CAMBRIDGE – The need to stimulate demand in the United States and other developed economies has provoked a debate that goes beyond economic technicalities to questions about government’s overarching responsibilities. Like the great economist John Maynard Keynes before them, Larry Summers and Paul Krugman have advocated a greater role for public spending to compensate for weak private-sector demand. But the justification for such a policy must transcend economic logic if it is to win political support. A greater role for government requires an overriding mission.
At an IMF Conference last November, Summers invoked the specter of “secular stagnation,” a condition in which aggregate demand persistently falls short of potential supply, generating under-employment and slow, if any, growth. Summers suggested that a speculative and unsustainable financial bubble had been required to create even a simulacrum of full employment in the decade or so before the crash.
Unfortunately, that bubble also led to the 2008 global financial crisis and the subsequent Great Recession. Moreover, recovery from the nadir in 2009 has been frustratingly slow, with employment as a proportion of the working population remaining virtually unchanged. According to Krugman, this is a familiar story – consider the failure of the late-1990’s tech bubble to generate sustainable growth – that goes back three decades.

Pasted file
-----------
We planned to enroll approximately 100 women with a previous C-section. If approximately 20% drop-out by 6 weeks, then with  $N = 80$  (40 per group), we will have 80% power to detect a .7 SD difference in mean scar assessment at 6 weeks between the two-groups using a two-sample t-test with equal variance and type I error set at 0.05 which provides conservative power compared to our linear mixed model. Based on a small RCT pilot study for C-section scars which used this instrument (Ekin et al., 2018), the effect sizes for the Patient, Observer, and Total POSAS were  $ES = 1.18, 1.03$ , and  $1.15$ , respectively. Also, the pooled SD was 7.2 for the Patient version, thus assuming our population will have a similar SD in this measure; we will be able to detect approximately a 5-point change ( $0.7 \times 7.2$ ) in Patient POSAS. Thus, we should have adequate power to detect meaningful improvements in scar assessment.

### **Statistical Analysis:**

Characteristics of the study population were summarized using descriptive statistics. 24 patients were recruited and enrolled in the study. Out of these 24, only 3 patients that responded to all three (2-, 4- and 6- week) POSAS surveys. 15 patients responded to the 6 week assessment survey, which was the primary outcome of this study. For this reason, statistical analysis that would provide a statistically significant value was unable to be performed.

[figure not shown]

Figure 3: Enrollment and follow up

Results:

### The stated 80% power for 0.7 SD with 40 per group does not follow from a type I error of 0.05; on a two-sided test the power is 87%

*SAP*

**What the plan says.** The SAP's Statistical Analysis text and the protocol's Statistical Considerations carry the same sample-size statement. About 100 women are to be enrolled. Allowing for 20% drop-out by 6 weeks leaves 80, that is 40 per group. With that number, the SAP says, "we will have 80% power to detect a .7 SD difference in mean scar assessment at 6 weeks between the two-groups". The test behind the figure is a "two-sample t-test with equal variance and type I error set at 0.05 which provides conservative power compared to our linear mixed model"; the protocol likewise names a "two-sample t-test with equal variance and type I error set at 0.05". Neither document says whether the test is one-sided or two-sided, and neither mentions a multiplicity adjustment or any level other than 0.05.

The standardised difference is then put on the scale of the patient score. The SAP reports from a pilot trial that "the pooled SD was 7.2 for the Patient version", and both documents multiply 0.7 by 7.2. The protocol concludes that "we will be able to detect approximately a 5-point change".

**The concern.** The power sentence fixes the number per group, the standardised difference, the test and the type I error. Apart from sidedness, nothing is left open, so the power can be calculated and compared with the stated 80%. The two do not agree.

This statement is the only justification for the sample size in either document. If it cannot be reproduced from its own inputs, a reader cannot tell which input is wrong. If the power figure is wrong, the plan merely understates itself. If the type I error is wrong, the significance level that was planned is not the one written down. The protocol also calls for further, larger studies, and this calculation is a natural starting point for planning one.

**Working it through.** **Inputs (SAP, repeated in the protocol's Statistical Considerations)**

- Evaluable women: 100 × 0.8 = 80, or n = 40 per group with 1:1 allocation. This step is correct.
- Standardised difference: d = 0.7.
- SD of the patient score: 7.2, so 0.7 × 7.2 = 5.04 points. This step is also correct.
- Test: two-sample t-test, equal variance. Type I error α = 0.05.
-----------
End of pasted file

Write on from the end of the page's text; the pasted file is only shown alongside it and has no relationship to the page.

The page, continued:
Both Summers and Krugman argue that one of the biggest constraints on monetary policy during such crises is the “zero lower bound” for the policy interest rate. They suggest that the real rate of interest at which investment and savings would reach equilibrium at a level of output consistent with full employment is now negative. Unfortunately, they acknowledge that the alternative of a debt-financed fiscal stimulus would also be impossible in America’s current political climate.